Alison Werner 6:03
What types of cases have you worked on that have really stood out to you personally,

Dr Sal Pacella 6:07
so quite a few throughout the year. So I mean, the the stories and the difficulties of some of these children really kind of, kind of stand out at you. So early on in my career with fresh start, I took care of a young girl from Ukraine who was born with a congenital eyelid deformity where her eyelids did not close all the way. And you can imagine, you know, the ridicule and the ostracization that would occur for somebody like that through their teenage years. So we helped put her eyelids back together to raise lid positions, so that, you know, there’s a level of normality for her to get back into life. And she had her surgery here and went back. One of our star patients in the Fresh Start surgical groups. Fresh Start surgical gifts program is, is a gentleman by the name of Beloved. He’s a gentleman from Africa, who, unfortunately, as a young child, picked up a landmine. And this exploded in his face just a tragic, horrific accident. He was originally cared for in country and then basically transferred to the US for his acute care. Several years after this, he approached our organization when he was about I think, 13 years old, to undergo the the end stages of reconstructive jaw surgery, dental implants, etc. So he’s, he’s a gentleman I’ve personally operated on probably about 10 times throughout the years. And he’s a shining example of, of just what hard work and, and dedication will do. So he has since moved to the United States, he has gotten a college degree, he’s actively pursuing his citizenship to the United States. And he married a young gal and has a baby on the way. So really fantastic story.

Alison Werner 7:57
For those who are interested in getting involved. What are you guys looking for in terms of volunteers? And what does it take to get started on getting involved?

Dr Sal Pacella 8:06
Great question. And I would say that our volunteer group is not limited to just doctors, nurses, and medical personnel. So if you’re a medical personnel, we’re always in need of volunteer surgeons, volunteer nurses to not only work the operating rooms, but work the clinics, if you’re a surgical tech or medical assistant, there’s a huge need for that as well to get the rooms prepped and the instruments handled, etc. But if you’re a non medical personnel, we have just as unique of a need. We’re always in need of clerical support for patients to coordinate their trips back and forth. We’re always in need of folks to support the surgery weekend, our volunteers, you know, we’d like to feed them and treat them well. So they come back and stay with the organization. So we’re always in need of folks kind of running point and transferring people back and forth and bringing food etc. So really, it’s just a matter of applying to the organization for for volunteerism.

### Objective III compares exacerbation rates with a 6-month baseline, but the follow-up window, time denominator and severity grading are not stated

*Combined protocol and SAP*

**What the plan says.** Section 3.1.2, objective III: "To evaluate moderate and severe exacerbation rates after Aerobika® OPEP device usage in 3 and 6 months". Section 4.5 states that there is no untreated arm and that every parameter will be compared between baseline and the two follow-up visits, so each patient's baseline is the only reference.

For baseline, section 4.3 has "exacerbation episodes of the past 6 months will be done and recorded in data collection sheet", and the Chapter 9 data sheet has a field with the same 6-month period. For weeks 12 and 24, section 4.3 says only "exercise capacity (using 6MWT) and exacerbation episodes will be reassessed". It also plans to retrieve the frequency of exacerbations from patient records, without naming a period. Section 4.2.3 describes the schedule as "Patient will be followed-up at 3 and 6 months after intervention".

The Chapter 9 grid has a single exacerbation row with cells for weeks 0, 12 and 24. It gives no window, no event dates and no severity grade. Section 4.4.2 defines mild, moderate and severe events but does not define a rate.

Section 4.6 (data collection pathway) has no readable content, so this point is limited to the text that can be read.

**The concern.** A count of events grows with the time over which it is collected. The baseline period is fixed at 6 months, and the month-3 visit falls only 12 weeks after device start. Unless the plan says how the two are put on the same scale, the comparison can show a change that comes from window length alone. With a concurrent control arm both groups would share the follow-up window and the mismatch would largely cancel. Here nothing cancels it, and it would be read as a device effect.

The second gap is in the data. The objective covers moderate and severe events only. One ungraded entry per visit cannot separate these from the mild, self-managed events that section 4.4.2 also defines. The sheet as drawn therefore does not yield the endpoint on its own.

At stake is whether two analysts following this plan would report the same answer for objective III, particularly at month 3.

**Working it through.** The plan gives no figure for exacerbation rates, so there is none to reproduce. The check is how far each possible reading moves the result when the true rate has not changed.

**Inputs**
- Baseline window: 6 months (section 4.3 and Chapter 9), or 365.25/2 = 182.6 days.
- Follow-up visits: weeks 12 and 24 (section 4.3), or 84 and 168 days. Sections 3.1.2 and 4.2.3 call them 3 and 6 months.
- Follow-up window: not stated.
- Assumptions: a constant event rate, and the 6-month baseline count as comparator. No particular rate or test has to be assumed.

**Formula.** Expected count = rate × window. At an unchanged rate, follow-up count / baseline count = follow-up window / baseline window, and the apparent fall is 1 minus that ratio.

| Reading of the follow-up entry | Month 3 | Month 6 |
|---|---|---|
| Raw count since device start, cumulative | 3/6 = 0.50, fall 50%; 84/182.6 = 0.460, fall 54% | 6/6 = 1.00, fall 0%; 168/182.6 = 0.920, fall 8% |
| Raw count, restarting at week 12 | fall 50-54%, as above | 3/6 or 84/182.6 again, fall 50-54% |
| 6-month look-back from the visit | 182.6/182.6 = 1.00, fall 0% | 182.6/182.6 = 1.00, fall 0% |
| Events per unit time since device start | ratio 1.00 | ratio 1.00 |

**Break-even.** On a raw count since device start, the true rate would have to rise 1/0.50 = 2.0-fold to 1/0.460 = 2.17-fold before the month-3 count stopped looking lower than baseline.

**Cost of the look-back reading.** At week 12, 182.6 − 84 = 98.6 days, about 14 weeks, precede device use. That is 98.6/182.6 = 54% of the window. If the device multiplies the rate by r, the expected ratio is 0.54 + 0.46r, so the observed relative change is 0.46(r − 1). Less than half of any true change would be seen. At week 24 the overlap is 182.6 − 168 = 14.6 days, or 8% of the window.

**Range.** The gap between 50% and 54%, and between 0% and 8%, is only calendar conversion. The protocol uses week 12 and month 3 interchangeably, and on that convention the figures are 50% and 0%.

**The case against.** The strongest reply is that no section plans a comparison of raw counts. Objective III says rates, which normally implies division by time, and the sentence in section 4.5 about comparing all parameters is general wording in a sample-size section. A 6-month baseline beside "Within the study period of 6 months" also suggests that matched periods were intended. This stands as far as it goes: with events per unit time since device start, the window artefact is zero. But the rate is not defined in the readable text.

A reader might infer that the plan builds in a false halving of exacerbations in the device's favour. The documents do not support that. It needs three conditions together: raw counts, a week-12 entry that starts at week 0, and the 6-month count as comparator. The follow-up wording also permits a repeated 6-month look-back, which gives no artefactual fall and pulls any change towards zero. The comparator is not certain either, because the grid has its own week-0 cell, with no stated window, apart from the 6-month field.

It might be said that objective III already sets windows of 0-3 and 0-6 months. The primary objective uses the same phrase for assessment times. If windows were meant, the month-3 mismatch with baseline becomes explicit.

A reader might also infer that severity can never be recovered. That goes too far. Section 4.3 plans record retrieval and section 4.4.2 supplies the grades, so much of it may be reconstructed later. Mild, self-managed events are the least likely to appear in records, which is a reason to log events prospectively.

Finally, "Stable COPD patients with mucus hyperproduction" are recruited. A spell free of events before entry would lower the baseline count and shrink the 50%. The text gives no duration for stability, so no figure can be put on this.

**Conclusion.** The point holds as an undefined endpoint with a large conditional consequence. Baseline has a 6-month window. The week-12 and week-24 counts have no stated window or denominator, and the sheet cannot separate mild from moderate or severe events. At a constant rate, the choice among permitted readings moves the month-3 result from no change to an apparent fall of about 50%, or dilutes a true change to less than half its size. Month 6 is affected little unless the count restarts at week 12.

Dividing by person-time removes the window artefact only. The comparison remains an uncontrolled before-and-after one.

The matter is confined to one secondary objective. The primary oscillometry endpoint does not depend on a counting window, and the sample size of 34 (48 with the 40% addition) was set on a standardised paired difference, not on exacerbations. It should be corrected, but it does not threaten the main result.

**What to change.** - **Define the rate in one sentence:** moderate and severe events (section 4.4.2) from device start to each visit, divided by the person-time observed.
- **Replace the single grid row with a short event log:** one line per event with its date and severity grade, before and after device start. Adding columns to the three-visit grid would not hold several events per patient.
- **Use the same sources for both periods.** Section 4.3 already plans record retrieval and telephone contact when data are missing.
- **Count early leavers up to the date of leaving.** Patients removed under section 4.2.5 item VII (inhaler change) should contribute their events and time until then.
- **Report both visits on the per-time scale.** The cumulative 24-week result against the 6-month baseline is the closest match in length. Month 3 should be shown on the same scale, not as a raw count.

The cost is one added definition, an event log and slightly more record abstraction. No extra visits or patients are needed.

Alison Werner 9:05
And then if it’s a plastic surgeon, what would you say as a as a peer? How does the time commitment here and just the resource commitment look for you.

Dr Sal Pacella 9:15
So you know, the thing I love about Fresh Start is it, it is an opportunity as a surgeon, to work with colleagues in the community that I may not ever see in my private practice. So for example, we approach this as a very team oriented case. So we may have two or three surgeons operating at the time, and we do the surgeries on a weekend. So it’s very non disruptive to your family life if you have young kids, etc. Just a few hours on a Saturday or whenever the case can be completed. We’ll then see the patients again on Sunday morning and perhaps see some patients in the office on Sunday morning for an evaluation. You know many times when we do mission work that’s out of country, you know, you’re you’re traveling a large distance and being out of town for a week. And that can be, you know, disruptive to your practice and disruptive to your family life. So this is a unique way to really give back to the community, the global community, and really haven’t integrate into your life. The final thing I’ll say about that is you know, we we live in a world in medicine that is overrun by technology, and medical records and insurance companies, and there’s frustrations with billing and, and the entirety of medicine. The wonderful thing about Fresh Start is all that goes on the wayside. And we are uniquely and continuously reminded that the most important aspects of what we do as surgeons is the doctor patient relationship. And Fresh Start is a purity of the doctor patient relationship. And that’s what I really admire about working with the organization.